With painstaking research, Poets&Quants has produced the most complete and up-to-date list of business school endowments ever published, with more than 50 top schools sharing their latest data. (Only two top U.S. schools declined to provide this information: Notre Dame University’s Mendoza School of Business and the University of Pittsburgh’s Katz School). Not surprisingly, you’ll find a strong correlation between endowment and the rankings, the quality of a class profile, and career statistics. But the numbers pull back the curtain on overvalued and undervalued programs and provide a potential explanation as to why certain schools are climbing the rankings every year while others stay put or lose ground.

It won’t shock anyone to know that Harvard Business School is at the top of the endowment heap. More surprising is its lead over all its rivals. As of fiscal 2015, ended June 30th, 2015, HBS’ treasure chest totaled a whopping $3.3 billion, the size of many university and college endowments. The gap between Harvard and Stanford University’s Graduate School of Business is now nearly $2 billion, given the GSB’s current $1.392 billion endowment. In the past four years alone, HBS has increased its endowment by 24.5%, or $658 million, from $2.7 billion in fiscal 2012, when the Great Recession walloped all endowments.

After the big two, you’ll find a predictable set of schools at the top: the University of Pennsylvania’s Wharton School at $1.289 billion, Northwestern University’s Kellogg School of Management at $866.0 million, and MIT’s Sloan School of Management at $812.9 million. A big surprise is the endowment size of Yale University’s School of Management at $743.0 million, placing it sixth among the top business schools. And an equal surprise, in the other direction, might well be the University of Chicago’s Booth School of Business which has an endowment of $734.0 million.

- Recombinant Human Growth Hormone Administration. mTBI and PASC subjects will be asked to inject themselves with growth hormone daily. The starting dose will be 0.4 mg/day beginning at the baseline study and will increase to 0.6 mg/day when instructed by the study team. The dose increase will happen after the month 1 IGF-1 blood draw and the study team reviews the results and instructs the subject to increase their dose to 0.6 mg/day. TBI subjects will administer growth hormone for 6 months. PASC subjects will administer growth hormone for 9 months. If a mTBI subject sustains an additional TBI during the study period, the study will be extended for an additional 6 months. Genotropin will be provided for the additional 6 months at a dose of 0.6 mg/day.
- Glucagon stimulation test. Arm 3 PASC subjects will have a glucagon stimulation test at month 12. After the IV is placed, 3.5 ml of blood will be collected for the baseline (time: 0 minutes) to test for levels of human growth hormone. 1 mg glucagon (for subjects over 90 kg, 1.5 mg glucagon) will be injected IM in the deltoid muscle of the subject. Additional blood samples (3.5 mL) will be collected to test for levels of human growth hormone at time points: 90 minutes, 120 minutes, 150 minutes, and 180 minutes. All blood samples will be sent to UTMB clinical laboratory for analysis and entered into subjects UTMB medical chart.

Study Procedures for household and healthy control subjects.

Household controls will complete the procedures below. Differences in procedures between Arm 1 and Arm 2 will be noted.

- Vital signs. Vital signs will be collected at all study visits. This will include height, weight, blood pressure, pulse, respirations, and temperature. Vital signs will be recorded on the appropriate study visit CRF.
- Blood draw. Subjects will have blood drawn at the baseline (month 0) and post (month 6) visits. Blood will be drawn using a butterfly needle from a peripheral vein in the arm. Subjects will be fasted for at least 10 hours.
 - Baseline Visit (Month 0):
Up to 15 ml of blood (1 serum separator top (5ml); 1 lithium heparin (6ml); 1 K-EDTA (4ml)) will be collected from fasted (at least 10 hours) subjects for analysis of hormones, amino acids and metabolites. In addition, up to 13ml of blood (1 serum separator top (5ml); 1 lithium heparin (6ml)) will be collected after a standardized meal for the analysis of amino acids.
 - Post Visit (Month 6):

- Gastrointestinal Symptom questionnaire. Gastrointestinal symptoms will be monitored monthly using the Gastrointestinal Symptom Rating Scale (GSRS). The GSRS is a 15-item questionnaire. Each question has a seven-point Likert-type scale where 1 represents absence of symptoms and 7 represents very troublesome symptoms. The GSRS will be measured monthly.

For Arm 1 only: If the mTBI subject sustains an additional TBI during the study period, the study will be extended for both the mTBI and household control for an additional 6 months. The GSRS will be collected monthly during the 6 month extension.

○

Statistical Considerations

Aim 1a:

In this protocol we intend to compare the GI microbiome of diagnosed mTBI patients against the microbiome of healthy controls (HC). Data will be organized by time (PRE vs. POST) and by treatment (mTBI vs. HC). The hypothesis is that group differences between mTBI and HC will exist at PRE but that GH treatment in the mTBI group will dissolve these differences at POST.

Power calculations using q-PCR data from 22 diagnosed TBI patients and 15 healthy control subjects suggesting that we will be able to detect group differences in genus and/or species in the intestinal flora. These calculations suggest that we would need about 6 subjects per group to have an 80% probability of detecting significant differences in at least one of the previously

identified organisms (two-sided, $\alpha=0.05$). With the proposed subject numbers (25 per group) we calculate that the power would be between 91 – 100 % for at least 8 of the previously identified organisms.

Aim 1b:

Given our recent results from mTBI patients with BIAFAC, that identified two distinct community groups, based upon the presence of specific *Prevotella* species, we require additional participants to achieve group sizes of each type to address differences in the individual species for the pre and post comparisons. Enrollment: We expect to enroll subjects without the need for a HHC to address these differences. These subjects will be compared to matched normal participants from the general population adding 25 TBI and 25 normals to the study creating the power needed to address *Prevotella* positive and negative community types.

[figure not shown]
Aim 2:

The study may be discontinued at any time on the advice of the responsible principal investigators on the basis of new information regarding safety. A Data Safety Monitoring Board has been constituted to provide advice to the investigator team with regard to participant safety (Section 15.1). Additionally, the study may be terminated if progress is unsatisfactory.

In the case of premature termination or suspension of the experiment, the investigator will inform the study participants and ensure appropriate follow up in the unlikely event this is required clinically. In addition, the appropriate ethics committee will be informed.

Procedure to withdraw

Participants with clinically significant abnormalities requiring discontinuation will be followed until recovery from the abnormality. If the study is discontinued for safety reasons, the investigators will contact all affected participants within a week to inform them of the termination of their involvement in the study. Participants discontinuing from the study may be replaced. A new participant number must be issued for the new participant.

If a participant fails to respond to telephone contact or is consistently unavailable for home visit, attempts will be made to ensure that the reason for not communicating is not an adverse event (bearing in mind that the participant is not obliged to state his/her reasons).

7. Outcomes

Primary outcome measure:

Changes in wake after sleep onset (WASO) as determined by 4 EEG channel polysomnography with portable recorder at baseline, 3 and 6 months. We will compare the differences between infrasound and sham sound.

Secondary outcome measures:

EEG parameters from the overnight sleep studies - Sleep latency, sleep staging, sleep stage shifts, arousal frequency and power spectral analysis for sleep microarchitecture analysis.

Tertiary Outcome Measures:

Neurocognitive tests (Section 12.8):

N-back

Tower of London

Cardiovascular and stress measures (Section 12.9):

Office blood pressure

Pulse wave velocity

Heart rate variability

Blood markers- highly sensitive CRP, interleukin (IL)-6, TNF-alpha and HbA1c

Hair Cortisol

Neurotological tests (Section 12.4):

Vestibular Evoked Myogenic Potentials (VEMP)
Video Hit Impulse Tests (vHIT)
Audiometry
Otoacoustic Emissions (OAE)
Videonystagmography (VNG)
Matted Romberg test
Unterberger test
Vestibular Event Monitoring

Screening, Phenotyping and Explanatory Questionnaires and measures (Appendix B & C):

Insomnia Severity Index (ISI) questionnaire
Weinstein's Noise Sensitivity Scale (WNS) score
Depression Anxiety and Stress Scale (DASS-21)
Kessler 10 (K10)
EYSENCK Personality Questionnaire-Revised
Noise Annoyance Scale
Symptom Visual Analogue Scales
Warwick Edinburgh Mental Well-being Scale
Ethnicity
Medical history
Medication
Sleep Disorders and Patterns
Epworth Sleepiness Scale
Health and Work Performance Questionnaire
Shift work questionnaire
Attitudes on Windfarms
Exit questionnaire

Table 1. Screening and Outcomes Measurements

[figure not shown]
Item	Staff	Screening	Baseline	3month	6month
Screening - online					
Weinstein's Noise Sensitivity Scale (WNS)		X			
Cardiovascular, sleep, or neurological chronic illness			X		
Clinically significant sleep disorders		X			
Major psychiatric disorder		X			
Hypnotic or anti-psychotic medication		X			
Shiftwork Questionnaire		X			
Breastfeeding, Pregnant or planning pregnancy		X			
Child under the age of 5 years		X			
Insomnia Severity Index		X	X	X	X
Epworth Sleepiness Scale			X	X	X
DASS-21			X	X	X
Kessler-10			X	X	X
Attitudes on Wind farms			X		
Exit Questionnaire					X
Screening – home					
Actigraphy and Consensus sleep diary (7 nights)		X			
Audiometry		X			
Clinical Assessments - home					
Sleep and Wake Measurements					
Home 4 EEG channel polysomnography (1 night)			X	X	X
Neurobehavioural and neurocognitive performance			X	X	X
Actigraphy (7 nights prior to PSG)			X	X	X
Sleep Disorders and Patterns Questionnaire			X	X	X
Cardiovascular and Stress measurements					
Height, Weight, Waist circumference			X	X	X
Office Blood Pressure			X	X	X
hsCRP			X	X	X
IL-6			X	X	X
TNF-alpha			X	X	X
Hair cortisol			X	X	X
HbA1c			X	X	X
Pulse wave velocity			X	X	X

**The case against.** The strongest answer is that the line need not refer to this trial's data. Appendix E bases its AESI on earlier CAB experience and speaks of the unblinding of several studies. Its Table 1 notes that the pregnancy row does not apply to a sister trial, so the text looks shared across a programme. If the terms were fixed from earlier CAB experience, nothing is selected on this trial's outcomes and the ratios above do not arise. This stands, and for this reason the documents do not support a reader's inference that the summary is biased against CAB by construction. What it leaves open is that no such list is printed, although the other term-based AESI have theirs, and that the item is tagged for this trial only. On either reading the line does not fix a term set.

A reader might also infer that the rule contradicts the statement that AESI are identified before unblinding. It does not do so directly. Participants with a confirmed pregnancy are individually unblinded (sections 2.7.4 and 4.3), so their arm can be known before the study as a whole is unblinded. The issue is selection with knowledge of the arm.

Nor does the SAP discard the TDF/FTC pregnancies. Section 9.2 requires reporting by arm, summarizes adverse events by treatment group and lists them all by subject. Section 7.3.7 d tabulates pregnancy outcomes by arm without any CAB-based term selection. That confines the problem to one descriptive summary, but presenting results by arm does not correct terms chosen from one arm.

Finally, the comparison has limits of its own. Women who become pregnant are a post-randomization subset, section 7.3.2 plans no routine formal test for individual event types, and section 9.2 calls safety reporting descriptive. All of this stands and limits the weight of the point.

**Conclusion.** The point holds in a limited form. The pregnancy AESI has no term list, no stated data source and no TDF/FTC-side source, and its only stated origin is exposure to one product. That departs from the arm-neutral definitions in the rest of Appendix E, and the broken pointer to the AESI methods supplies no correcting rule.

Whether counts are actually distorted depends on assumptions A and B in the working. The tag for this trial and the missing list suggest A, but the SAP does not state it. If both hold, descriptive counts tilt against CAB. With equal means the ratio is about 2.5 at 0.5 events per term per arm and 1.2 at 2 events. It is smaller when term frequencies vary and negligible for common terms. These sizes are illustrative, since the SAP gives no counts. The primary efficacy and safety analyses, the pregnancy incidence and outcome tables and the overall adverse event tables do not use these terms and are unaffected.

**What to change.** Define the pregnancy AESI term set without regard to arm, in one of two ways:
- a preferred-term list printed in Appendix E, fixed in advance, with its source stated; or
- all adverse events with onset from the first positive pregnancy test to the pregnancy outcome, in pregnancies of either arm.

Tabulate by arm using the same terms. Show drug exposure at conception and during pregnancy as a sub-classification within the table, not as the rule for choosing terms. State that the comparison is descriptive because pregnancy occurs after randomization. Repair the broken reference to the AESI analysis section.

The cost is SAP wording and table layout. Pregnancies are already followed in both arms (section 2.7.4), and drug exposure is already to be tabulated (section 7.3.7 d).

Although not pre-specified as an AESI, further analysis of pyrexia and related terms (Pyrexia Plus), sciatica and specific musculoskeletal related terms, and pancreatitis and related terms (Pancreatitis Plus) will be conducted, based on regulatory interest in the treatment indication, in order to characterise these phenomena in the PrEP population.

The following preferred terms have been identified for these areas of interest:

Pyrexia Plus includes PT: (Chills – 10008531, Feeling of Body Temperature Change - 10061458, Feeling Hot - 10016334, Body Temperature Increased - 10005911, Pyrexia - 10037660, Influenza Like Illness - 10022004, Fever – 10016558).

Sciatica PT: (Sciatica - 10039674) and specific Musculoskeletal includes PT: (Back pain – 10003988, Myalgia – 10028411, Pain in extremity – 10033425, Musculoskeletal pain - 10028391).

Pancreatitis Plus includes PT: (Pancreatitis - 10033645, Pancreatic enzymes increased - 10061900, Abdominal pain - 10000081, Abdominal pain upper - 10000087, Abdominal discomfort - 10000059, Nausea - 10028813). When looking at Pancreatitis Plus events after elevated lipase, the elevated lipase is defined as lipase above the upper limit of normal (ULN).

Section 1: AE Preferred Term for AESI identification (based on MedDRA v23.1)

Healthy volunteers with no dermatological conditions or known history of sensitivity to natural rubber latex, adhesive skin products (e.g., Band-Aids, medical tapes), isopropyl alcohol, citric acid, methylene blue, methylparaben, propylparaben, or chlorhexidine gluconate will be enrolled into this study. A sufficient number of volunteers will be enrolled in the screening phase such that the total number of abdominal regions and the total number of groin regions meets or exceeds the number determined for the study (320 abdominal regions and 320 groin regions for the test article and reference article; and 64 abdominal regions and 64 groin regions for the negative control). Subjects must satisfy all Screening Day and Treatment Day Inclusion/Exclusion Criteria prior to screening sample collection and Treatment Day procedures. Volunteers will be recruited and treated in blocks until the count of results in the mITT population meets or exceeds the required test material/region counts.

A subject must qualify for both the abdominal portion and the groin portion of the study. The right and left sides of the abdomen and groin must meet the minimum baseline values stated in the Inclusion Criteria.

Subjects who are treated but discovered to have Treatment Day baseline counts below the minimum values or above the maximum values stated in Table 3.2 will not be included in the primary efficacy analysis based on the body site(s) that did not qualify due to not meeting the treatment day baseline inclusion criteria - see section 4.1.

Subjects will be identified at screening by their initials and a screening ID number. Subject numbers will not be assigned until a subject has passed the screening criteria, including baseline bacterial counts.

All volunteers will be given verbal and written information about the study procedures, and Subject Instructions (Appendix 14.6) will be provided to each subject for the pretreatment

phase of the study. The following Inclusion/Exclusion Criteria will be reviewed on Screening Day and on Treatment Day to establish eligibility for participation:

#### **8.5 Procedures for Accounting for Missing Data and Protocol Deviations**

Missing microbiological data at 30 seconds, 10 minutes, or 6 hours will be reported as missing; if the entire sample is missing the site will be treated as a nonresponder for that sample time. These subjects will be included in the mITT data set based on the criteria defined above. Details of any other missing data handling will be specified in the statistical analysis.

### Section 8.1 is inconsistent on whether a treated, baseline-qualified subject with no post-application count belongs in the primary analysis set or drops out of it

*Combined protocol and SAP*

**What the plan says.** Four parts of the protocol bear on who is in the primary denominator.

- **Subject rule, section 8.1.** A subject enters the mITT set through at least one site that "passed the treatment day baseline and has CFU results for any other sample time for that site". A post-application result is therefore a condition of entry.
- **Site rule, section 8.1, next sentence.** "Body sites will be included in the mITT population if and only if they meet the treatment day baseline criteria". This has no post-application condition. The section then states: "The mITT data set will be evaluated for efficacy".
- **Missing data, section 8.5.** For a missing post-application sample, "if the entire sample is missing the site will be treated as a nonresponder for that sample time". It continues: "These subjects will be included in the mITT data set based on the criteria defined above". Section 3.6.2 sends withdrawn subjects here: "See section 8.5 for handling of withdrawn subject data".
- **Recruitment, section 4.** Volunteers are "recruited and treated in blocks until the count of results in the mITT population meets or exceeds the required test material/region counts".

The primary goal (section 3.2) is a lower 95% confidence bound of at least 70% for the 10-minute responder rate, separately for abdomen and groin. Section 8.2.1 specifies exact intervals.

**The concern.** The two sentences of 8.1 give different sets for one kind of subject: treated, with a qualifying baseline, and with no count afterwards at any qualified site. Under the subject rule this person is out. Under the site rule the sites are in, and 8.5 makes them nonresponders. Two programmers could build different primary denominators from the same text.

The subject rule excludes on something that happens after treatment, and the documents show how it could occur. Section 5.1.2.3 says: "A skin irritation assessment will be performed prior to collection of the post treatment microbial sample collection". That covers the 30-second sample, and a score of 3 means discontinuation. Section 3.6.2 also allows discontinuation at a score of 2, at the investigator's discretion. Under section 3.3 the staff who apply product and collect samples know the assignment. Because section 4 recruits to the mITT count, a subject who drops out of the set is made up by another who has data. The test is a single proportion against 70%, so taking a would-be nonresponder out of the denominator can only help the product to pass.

The Chicago Booth number, however, does not include investment manager David Booth’s $300 million naming gift in 2008 which can yield more annual income than the cash thrown off by the Booth endowment. If the grant from Dimensional Fund Advisors’ Co-Founder David Booth were included, the Booth endowment could be double its actual size, putting it behind only Harvard (see table for complete list). Explains Joe Buck, associate dean for the office of advancement, “The Booth gift is not part of our endowment because there was no transfer of assets. The gift is structured so that the school receives a cash flow each year based on the stock dividends of Dimensional Fund Advisors.”

About The Author

John A. Byrne is the founder and editor-in-chief of C-Change Media, publishers of Poets&Quants and four other higher education websites. He has authored or co-authored more than ten books, including two New York Times bestsellers. John is the former executive editor of Businessweek, editor-in-chief of Businessweek. com, editor-in-chief of Fast Company, and the creator of the first regularly published rankings of business schools. As the co-founder of CentreCourt MBA Festivals, he hopes to meet you at the next MBA event in-person or online.